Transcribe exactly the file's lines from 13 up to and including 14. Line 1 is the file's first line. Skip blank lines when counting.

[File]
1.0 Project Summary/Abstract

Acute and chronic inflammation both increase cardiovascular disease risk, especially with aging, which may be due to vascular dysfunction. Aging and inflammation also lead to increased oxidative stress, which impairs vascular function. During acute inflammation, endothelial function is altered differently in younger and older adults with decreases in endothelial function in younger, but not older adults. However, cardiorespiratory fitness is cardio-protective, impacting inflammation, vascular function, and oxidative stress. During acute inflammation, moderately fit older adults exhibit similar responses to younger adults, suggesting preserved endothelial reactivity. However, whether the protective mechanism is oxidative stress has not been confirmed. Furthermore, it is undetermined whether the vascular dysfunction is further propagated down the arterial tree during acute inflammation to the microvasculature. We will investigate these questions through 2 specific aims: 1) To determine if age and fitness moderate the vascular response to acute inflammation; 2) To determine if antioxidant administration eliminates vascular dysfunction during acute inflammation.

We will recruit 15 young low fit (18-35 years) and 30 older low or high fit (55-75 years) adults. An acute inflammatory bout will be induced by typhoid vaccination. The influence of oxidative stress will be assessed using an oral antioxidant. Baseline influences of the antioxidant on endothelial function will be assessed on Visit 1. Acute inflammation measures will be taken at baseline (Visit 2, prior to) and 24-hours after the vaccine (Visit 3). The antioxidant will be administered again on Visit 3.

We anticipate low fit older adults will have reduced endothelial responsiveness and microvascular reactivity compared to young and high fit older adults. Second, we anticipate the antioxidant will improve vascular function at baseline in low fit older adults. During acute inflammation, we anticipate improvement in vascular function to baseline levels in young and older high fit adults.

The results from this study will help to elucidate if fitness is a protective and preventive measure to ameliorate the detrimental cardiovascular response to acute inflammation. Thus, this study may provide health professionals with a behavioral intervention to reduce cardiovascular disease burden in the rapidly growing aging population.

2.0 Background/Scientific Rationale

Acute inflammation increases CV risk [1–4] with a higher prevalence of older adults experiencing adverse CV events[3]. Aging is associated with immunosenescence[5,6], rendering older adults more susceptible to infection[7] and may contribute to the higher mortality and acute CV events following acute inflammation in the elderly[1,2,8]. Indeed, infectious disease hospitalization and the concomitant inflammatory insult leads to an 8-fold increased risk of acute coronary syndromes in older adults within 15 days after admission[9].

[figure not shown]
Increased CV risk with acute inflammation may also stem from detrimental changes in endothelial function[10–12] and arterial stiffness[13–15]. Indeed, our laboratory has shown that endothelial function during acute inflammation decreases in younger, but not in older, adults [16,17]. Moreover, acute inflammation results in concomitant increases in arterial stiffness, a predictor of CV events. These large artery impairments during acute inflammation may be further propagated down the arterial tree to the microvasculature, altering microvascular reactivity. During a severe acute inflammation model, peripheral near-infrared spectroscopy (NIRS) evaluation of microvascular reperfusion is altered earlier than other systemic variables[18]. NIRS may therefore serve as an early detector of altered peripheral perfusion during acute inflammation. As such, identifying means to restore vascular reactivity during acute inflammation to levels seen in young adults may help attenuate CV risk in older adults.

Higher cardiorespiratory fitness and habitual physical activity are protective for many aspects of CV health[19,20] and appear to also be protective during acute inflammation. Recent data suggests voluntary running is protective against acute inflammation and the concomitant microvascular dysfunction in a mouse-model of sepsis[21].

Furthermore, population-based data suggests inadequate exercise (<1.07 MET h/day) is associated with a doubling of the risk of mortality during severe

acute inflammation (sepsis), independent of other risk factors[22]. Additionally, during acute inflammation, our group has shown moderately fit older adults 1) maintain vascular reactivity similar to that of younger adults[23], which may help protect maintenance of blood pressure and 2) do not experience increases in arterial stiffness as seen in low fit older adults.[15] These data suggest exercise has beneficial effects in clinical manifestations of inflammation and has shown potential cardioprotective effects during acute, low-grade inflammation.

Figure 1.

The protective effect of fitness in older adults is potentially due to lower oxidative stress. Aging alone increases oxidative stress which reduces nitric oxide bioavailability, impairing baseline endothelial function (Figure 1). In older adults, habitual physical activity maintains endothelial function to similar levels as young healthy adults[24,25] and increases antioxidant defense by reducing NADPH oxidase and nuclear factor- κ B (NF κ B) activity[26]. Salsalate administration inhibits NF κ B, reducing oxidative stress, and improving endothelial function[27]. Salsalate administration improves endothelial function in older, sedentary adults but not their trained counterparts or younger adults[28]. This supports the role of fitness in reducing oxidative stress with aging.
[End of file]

Figure 1.

The protective effect of fitness in older adults is potentially due to lower oxidative stress. Aging alone increases oxidative stress which reduces nitric oxide bioavailability, impairing baseline endothelial function (Figure 1). In older adults, habitual physical activity maintains endothelial function to similar levels as young healthy adults[24,25] and increases antioxidant defense by reducing NADPH oxidase and nuclear factor- κ B (NF κ B) activity[26]. Salsalate administration inhibits NF κ B, reducing oxidative stress, and improving endothelial function[27]. Salsalate administration improves endothelial function in older, sedentary adults but not their trained counterparts or younger adults[28]. This supports the role of fitness in reducing oxidative stress with aging.